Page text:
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This article is part of the supplement: Twentieth Annual Computational Neuroscience Meeting: CNS*2011

Open Access Oral presentation

Mechanisms underlying the emergence of Up and Down states in a model PFC microcircuit

Daphne Krioneriti12*, Athanasia Papoutsi13 and Panayiota Poirazi1

Author Affiliations

1 Computational Biology Lab (CBL), Institute of Molecular Biology and Biotechnology (IMBB), Foundation for Research and Technology-Hellas (FORTH), Heraklion, Crete, GR 711 10, Greece

2 Faculty of Medicine, University of Crete, Heraklion, Crete, GR 710 03, Greece

3 Biology Department, University of Crete, Heraklion, Crete, GR 714 09, Greece

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BMC Neuroscience 2011, 12(Suppl 1):O7  doi:10.1186/1471-2202-12-S1-O7


The electronic version of this article is the complete one and can be found online at: http://www.biomedcentral.com/1471-2202/12/S1/O7


Published:18 July 2011

© 2011 Krioneriti et al; licensee BioMed Central Ltd.

This is an open access article distributed under the terms of the Creative Commons Attribution License (http://creativecommons.org/licenses/by/2.0), which permits unrestricted use, distribution, and reproduction in any medium, provided the original work is properly cited.

Oral presentation

Up and Down states are oscillations between periods of prolonged activity (Up state) and quiescence (Down state) and are recorded both in vivo and in vitro in layer V prefrontal cortex (PFC) pyramidal neurons. Biophysical mechanisms that have been proposed to underlie this phenomenon include the balance of excitation and inhibition within local PFC networks [1] along with certain intrinsic membrane mechanisms such as the afterdepolarization [2]. Using a biophysical compartmental network model of PFC layer V pyramidal neurons that incorporates anatomical data (as described in [3]), we investigated the role of synaptic input, intrinsic currents and local interconnectivity in the following features of Up and Down states: (a) the emergence of Up and Down states, (b) the duration of Up states, (c) the frequency of Up states and (d) the firing frequency during the Up state.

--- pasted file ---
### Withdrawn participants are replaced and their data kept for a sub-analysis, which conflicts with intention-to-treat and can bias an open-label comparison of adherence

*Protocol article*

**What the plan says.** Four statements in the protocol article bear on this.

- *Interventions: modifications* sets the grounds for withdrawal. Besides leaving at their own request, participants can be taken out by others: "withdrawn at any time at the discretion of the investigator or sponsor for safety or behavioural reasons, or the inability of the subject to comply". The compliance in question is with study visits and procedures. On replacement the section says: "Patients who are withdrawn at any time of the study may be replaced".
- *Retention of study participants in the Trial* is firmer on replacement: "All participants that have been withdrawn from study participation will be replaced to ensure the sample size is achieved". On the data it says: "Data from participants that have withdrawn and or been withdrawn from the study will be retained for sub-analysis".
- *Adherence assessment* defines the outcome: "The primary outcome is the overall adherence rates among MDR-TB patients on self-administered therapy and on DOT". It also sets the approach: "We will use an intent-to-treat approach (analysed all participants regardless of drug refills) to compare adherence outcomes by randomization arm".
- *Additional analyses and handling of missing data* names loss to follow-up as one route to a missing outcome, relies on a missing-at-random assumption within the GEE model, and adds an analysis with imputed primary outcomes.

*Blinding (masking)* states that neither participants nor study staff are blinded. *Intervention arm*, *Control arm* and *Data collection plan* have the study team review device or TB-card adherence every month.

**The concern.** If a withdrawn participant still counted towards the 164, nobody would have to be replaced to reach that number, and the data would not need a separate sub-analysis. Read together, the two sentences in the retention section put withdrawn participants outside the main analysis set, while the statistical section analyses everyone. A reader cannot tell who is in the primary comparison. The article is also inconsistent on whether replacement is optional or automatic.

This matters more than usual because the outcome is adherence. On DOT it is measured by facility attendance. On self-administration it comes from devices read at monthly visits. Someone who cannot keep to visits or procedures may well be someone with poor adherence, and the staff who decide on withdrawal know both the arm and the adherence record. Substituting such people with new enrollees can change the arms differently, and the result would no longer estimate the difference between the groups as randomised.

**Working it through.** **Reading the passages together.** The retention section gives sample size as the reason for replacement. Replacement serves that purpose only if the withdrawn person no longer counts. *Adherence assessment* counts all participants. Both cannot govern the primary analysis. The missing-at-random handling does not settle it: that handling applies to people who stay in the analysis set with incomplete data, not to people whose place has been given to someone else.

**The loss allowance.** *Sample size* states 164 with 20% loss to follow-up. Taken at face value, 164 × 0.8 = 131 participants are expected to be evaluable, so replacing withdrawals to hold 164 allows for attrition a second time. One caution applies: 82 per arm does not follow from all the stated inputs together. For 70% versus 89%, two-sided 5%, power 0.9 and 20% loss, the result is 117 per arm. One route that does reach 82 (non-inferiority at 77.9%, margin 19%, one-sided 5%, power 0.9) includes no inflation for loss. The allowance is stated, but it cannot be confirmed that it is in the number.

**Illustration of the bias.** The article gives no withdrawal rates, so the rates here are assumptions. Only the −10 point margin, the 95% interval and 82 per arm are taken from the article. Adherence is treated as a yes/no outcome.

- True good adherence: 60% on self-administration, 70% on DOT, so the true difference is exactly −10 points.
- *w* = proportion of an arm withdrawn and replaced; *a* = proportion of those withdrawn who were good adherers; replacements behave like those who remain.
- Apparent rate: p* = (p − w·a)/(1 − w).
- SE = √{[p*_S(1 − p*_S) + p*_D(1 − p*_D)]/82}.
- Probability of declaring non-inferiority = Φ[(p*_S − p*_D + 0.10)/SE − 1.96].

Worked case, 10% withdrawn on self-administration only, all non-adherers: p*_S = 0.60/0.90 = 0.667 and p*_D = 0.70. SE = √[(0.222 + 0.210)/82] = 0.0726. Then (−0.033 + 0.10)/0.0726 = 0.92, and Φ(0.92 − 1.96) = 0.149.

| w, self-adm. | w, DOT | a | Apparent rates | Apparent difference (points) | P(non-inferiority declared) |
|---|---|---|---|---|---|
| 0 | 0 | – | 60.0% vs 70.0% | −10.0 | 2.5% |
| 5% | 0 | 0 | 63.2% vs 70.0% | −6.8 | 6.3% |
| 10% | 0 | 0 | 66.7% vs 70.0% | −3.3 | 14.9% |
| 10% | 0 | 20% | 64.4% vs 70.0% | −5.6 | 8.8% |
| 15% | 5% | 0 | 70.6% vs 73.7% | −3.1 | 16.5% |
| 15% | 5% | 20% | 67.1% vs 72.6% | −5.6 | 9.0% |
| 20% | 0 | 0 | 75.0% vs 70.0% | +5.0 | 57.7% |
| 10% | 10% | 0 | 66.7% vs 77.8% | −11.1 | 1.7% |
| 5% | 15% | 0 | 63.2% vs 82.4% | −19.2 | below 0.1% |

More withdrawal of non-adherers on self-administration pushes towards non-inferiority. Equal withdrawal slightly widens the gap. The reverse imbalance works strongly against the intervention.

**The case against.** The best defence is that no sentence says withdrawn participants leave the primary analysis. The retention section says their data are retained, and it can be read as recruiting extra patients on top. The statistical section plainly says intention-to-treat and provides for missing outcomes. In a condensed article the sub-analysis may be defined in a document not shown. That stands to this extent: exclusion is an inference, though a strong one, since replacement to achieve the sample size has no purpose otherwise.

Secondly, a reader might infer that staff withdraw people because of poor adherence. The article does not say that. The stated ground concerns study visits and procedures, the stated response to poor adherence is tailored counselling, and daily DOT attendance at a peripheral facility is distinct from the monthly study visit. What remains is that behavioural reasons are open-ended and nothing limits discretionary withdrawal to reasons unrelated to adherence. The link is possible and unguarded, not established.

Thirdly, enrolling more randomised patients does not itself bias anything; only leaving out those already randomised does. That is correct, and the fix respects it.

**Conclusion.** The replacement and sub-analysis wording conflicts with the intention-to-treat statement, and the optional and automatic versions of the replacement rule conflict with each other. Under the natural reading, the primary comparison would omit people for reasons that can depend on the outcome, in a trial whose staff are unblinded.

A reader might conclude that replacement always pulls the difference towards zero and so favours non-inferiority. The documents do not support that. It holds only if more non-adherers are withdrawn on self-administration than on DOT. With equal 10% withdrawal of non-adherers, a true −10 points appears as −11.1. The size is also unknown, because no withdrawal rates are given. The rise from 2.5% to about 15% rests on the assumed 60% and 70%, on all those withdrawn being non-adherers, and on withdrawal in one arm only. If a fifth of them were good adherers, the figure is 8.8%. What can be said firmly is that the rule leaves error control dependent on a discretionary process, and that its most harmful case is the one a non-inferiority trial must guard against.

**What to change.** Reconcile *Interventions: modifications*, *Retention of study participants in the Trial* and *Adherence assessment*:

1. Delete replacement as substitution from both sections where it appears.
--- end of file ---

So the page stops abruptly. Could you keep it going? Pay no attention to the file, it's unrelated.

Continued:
We found that Up and Down states could emerge in our model microcircuit (see Figure 1), provided the existence of background synaptic activity. Among the various conditions we examined, statistically significant results were obtained when:

thumbnailFigure 1. Representative trace (black) of Up and Down states. Blue trace is the signal after it has been filtered with the Butterworth filter. Red boxes are indicative of Down States and an Up state that meets the criteria (500 ms duration and above -60 mV depolarization plateau)

- Increasing the firing frequency of the background synaptic input or the number of activated background synapses (Up frequency increased by ~150% and 60%, respectively, firing frequency increased by ~30% and 50%, respectively).

- Blocking the NMDA current, while compensating for the reduced excitability by enhancing the AMPA current (no emergence of Up and Down states).

- Increasing the iNMDA-to-iAMPA ratio from 1 to 1.5 (Up frequency increased ~190%, firing frequency increased by 25%, Up duration doubled).

- Activating the dADP mechanism at a physiological value (4mV) (Up frequency increased by ~ 200%, firing frequency increased by 60%, Up duration doubled).

Conclusions

Our results indicate that the generation of Up states in PFC is likely to involve not only a balance of excitation/ inhibition provided within a microcircuit but also single-neuron dynamics shaped by intrinsic mechanisms. Interestingly, the duration of the Up state was significantly altered in only two of the conditions tested, namely, the enhancement of the NMDA current and the activation of the dADP mechanism. These findings suggest that the transition to more prolonged depolarizations is carefully controlled by the same mechanisms that have been associated with persistent firing during working memory tasks.

References

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    Nature 2003, 423(6937):288-293. PubMed Abstract | Publisher Full Text OpenURL

  2. Sidiropoulou K, Lu FM, Fowler MA, Xiao R, Phillips C, Ozkan ED, Zhu MX, White FJ, Cooper DC: Dopamine modulates an mGluR5-mediated depolarization underlying prefrontal persistent activity.

    Nat Neurosci 2009, 12(2):190-199. PubMed Abstract | Publisher Full Text | PubMed Central Full Text OpenURL

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